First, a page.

Situated atop a small mountain on the east side of Kyoto, Kiyomizu-dera temple offers a commanding view of the city. The temple's huge, lattice-supported deck is one of the most famous images of Japan. But Kiyomizu-dera offers more than just a pretty view, with the experience of visiting beginning long before you reach the temple itself.
Kiyomizu-dera is accessible by bus from JR Kyoto Station.
From Kyoto Station, take the number 100 or 206 buses to either Gojo-zaka or Kiyomizu-michi bus stop. From there, it is a 10-minute walk uphill to the temple.
There are many ways to reach Kiyomizu-dera. Though the ascent is fairly steep, the journey is a key part of the experience.
Two streets, named Ninenzaka and Sannenzaka, lead to Kiyomizu-dera from the Gion area. These streets are narrow, and almost exclusively for pedestrian use.
The streets are lined with shops, many of which specialize in souvenirs or snacks. Some shops feature Kiyomizu-yaki pottery and yuba, a soy-based food that is similar to tofu. Others feature specialty items, such as wooden hairpieces used when wearing kimono and even traditional Japanese fireworks.
Alternately, from Kiyomizu-Gojo Station on the Keihan Line, you can walk up Gojozaka, a large street with narrow sidewalks. An alternative is heading slightly left from Gojozaka and ascending through the cemetery attached to the temple.
One of the best ways to visit Kiyomizu-dera is to go up through the cemetery and back down by Ninenzaka and Sannenzaka. But if you choose to climb up through the cemetery, remember to respect the atmosphere of this sacred space and the people laid to rest.
Just to the right of the main hall lies Kiyomizu-dera's veranda, the most famous feature of the temple. Supported by traditional wooden Japanese construction, it stands 13 meters above the ground and is built without the use of nails.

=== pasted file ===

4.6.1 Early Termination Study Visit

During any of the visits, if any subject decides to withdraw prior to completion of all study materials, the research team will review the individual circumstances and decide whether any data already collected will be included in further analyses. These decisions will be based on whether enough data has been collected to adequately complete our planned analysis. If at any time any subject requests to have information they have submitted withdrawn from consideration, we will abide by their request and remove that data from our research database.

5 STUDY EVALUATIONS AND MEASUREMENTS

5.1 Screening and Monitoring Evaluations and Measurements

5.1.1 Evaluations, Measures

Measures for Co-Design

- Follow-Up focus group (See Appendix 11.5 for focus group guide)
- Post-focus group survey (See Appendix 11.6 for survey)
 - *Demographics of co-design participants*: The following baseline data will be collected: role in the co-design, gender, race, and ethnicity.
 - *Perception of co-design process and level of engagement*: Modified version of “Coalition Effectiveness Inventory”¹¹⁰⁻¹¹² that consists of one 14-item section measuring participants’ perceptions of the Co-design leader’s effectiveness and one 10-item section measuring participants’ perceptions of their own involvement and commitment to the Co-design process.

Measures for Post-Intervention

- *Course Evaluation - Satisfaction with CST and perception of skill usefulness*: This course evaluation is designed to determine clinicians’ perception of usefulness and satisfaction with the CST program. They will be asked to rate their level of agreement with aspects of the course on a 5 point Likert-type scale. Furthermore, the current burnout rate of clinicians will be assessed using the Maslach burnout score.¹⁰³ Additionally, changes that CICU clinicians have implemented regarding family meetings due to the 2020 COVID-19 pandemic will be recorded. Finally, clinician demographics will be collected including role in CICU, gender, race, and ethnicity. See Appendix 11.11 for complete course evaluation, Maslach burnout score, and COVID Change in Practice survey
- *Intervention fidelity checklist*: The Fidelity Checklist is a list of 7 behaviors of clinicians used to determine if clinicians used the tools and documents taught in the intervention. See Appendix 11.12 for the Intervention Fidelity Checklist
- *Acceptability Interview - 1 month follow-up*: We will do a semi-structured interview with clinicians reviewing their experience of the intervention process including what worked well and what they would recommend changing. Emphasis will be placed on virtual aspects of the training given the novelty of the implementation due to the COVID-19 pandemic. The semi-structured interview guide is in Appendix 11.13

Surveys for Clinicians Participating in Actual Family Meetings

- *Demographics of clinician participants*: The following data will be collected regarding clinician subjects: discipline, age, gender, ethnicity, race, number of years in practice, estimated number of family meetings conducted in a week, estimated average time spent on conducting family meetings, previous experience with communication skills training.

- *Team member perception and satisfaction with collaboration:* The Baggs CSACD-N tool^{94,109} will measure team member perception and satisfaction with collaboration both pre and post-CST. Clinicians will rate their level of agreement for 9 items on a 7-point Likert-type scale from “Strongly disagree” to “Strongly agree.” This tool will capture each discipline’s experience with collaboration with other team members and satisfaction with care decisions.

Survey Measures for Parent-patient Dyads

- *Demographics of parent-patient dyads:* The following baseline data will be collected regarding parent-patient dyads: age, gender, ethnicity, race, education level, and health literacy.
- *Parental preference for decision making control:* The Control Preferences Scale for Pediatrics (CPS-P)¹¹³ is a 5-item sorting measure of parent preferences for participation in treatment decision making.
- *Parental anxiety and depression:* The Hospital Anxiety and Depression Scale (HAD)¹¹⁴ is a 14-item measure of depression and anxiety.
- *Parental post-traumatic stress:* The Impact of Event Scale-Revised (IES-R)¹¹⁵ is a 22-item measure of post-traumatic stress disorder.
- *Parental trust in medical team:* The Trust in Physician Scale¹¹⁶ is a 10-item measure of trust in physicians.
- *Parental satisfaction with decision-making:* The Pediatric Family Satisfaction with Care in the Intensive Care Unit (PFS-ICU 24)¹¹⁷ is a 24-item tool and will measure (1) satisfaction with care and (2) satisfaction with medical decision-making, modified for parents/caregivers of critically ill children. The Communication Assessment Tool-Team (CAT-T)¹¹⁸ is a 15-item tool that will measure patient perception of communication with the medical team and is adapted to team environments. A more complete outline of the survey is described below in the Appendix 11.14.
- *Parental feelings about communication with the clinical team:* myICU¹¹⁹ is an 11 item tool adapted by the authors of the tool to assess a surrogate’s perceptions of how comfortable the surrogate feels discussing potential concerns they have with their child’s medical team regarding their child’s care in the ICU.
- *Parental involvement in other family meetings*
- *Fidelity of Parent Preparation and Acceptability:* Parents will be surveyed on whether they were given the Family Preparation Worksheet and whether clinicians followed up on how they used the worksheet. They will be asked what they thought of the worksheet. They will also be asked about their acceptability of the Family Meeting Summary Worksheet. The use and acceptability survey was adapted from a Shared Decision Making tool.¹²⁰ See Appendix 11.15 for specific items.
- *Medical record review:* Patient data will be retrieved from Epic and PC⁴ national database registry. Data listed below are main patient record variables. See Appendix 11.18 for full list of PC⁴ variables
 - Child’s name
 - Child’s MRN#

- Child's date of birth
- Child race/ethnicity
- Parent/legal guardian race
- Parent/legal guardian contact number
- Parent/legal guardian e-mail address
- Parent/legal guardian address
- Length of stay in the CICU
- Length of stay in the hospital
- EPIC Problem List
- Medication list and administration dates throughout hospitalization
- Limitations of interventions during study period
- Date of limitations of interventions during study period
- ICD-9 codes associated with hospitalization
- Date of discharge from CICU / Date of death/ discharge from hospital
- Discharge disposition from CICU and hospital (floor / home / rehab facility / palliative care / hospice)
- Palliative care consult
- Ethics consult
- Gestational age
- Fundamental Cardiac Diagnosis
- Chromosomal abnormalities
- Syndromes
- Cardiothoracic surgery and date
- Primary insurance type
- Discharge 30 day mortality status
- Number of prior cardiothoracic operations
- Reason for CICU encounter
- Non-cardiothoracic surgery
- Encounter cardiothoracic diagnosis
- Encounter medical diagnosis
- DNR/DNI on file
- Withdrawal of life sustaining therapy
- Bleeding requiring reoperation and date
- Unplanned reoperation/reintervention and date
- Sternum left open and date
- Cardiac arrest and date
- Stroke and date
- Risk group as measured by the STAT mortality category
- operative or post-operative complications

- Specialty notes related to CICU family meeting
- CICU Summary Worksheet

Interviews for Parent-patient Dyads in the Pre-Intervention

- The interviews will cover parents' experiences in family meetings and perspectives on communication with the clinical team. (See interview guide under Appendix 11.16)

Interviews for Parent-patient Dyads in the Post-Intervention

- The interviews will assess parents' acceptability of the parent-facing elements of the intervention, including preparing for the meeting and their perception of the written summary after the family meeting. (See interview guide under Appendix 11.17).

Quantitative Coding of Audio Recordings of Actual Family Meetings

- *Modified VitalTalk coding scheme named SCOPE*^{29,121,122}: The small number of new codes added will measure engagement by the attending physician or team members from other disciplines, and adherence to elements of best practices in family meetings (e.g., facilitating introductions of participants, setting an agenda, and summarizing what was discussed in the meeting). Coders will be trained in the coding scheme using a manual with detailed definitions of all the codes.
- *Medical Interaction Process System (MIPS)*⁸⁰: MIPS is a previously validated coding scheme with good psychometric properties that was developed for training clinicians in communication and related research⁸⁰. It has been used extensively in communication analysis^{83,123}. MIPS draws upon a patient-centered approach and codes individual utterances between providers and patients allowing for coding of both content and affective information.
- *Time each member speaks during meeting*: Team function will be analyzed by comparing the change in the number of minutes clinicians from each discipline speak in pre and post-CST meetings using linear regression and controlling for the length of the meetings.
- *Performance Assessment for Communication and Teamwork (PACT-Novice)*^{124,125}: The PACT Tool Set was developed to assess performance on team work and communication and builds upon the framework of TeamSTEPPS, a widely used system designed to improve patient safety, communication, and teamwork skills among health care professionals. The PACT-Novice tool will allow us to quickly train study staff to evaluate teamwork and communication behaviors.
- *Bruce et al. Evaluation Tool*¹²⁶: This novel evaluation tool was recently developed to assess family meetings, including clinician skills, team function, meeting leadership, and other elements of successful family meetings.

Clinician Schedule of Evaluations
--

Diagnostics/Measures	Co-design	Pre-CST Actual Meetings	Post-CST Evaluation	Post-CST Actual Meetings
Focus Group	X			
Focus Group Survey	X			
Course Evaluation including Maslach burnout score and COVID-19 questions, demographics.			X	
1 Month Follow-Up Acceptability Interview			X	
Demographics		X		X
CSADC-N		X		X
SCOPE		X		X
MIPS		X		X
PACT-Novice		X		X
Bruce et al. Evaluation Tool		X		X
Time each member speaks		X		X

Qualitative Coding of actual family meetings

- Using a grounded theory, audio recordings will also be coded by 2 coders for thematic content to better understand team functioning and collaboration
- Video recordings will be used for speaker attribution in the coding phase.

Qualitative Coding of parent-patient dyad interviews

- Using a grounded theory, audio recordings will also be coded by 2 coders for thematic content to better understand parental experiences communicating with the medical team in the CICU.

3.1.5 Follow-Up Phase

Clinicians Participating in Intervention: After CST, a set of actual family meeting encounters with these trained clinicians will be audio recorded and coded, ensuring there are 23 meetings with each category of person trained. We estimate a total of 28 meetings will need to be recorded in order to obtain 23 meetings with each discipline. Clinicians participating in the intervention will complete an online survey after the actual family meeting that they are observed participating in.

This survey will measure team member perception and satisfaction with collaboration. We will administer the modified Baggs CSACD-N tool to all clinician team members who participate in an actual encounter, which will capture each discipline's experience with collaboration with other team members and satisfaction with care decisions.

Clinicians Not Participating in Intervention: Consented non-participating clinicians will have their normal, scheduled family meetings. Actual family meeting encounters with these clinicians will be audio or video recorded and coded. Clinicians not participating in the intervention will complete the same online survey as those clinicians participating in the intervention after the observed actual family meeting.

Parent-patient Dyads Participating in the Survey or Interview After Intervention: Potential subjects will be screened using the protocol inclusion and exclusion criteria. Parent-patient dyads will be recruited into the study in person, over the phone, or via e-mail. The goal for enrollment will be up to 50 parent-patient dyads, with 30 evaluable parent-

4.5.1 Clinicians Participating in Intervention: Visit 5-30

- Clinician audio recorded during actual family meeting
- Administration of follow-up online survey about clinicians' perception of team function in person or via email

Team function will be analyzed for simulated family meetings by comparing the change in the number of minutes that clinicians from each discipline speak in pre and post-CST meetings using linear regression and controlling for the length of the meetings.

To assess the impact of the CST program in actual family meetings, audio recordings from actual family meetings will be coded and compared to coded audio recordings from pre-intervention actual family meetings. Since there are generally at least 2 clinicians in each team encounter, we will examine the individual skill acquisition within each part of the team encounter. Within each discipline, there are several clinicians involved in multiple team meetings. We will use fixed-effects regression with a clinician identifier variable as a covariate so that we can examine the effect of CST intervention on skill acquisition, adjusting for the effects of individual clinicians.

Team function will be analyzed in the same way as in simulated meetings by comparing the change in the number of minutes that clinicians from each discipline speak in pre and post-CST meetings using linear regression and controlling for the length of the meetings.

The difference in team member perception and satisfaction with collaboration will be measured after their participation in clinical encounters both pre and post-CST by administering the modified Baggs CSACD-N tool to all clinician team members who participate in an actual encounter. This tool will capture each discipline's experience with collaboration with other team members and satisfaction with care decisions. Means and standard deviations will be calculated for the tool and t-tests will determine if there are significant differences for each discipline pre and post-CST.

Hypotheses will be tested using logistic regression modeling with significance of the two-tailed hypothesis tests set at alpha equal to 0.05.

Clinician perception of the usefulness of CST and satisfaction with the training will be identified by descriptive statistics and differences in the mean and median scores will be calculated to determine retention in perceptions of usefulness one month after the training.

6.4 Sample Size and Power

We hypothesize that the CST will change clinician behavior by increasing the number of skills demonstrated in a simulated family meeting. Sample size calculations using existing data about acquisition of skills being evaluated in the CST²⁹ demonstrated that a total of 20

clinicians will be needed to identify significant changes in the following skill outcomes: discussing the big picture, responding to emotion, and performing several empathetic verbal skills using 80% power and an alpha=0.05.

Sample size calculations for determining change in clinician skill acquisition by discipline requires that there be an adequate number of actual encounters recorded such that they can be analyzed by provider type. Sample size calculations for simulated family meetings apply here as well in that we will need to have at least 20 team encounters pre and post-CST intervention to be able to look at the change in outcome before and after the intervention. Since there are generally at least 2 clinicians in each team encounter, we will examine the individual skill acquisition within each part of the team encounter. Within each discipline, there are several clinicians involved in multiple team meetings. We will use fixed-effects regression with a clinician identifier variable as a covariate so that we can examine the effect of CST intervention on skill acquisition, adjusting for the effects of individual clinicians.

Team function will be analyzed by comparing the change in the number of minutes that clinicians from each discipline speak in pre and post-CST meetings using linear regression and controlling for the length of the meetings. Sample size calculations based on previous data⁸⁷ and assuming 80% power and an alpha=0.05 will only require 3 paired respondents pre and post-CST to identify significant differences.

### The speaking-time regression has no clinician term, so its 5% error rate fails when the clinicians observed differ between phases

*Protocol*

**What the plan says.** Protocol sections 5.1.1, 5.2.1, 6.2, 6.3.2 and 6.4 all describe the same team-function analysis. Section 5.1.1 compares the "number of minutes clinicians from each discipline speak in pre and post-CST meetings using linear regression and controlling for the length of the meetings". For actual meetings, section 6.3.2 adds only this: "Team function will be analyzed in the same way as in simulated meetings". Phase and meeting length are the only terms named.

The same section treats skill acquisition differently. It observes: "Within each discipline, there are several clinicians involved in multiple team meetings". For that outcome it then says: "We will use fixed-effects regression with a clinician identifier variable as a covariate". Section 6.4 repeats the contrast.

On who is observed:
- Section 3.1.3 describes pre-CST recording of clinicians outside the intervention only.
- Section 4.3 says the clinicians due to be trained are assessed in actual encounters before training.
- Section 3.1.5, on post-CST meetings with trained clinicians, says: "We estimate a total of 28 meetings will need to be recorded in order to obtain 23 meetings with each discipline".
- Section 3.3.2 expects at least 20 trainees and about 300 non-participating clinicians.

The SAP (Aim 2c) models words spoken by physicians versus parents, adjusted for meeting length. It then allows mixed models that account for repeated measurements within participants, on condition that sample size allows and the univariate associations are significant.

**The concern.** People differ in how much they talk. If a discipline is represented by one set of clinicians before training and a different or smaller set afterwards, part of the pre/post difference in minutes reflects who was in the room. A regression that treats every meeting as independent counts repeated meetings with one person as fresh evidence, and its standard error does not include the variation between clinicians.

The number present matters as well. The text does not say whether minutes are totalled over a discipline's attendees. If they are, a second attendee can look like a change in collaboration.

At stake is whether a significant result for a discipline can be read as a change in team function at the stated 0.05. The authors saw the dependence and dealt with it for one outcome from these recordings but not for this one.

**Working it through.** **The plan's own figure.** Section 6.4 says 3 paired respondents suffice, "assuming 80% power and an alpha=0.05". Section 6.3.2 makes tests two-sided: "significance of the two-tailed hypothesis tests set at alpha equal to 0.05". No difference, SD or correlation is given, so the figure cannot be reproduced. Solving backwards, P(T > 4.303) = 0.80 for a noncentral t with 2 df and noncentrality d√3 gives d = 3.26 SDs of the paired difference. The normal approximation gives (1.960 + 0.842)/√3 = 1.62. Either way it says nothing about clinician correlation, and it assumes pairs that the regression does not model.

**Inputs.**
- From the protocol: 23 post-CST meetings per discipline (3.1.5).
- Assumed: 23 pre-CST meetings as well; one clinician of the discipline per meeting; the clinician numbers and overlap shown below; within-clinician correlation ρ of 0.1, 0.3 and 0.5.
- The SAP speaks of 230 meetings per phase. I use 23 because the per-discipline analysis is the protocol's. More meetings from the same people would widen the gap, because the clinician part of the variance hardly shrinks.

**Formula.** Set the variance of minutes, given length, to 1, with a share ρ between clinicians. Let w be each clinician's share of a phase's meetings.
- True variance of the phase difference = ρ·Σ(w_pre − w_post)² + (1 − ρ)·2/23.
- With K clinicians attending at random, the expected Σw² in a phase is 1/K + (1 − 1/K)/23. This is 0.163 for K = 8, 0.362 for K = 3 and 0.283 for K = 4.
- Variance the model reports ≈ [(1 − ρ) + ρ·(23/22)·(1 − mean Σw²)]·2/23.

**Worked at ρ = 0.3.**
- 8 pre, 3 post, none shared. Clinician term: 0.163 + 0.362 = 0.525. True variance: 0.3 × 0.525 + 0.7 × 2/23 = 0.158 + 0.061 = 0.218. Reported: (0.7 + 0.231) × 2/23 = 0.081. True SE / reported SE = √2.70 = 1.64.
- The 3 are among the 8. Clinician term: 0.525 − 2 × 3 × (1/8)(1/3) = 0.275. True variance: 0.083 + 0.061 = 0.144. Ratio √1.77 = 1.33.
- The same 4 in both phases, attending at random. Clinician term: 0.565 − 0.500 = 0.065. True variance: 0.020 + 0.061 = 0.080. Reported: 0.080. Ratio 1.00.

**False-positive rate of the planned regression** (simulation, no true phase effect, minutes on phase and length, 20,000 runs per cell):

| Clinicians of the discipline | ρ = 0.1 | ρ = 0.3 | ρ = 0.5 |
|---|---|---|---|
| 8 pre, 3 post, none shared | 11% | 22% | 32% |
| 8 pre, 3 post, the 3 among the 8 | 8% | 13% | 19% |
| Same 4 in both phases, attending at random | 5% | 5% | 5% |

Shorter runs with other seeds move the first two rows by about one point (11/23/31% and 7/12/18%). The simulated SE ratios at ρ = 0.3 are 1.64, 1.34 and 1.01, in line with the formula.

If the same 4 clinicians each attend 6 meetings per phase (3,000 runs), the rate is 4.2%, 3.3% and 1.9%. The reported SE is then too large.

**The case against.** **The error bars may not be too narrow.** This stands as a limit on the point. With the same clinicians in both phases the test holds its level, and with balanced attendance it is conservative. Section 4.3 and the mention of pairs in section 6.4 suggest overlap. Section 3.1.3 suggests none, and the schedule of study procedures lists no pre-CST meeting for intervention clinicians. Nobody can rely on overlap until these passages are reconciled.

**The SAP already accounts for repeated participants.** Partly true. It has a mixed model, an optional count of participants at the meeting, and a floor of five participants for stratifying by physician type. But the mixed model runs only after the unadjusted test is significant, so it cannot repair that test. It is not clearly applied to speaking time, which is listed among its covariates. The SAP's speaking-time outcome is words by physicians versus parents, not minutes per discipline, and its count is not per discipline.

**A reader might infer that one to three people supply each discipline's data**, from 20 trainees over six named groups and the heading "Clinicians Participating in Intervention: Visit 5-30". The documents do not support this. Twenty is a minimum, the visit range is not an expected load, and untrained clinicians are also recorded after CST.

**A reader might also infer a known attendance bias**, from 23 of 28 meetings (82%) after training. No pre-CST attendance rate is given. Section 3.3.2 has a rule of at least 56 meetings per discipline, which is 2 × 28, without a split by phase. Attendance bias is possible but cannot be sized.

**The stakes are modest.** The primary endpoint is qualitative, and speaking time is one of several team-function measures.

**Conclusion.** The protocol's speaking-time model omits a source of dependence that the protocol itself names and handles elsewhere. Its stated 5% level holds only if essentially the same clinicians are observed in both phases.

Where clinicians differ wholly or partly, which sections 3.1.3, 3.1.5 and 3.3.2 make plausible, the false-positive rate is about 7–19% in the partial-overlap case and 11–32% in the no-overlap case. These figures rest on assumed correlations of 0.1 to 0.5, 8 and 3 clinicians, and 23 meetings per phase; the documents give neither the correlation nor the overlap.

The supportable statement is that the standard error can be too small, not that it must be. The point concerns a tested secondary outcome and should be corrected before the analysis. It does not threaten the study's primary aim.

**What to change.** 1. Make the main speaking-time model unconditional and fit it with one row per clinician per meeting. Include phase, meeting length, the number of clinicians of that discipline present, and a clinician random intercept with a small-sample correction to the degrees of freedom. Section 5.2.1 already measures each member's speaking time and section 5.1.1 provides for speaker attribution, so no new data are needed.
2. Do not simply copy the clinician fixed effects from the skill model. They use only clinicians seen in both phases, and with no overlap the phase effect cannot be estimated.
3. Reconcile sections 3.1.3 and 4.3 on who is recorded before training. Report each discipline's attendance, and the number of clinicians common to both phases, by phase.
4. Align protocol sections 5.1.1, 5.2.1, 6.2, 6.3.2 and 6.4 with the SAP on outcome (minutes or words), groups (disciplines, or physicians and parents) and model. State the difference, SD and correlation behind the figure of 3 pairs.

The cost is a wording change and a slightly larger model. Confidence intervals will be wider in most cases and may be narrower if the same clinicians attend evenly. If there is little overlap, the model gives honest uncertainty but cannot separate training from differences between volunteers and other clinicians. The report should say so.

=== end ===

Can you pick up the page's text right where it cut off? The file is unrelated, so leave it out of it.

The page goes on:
The veranda is usually crowded with visitors, but it's worth venturing to the furthest corner and waiting your turn for a photo with the city of Kyoto in the background.
Behind the back of the main hall lies Jishu Shrine, best known as a place to pray for luck in romance. In front of the shrine are two large stones set in the ground. If you can walk from one stone directly to the other with your eyes closed, it is said you will be blessed with true love.
From the shrine head further up to Okuno-in, another hall of the temple complex. This hall's veranda is much narrower than the main one. From this location, you can get an excellent photo of the main veranda and the city of Kyoto behind it.
Situated at the base of the temple's main hall, Otowa Waterfall runs over a small man-made grotto and splits into three streams. Visitors use special long-handled ladles to drink from one of the streams.
The ladles are for public use, so be sure to pour into your hand and drink from that, not from the ladle itself. Then return it to the UV sterilizer so that it is clean for the next visitor.
Drinking from the streams is said to pass on a special virtue to the drinker. Facing the waterfall, the stream on the right promotes health and long life, the center stream love, and drinking from the left promotes academic success. But you can only drink from one stream, so choose wisely.
Kiyomizu-dera prides itself on presenting views unique to each season. Hillsides blanketed with cherry blossoms in spring, the verdant green of summer, stark trees in winter, colored foliage in the fall; there is no bad time to visit. The temple holds illumination events during spring and fall to showcase the scenery.
Kiyomizu-dera's main hall is under renovation until 2020. You can still enter the hall and surrounding area, but photos may prove less than ideal.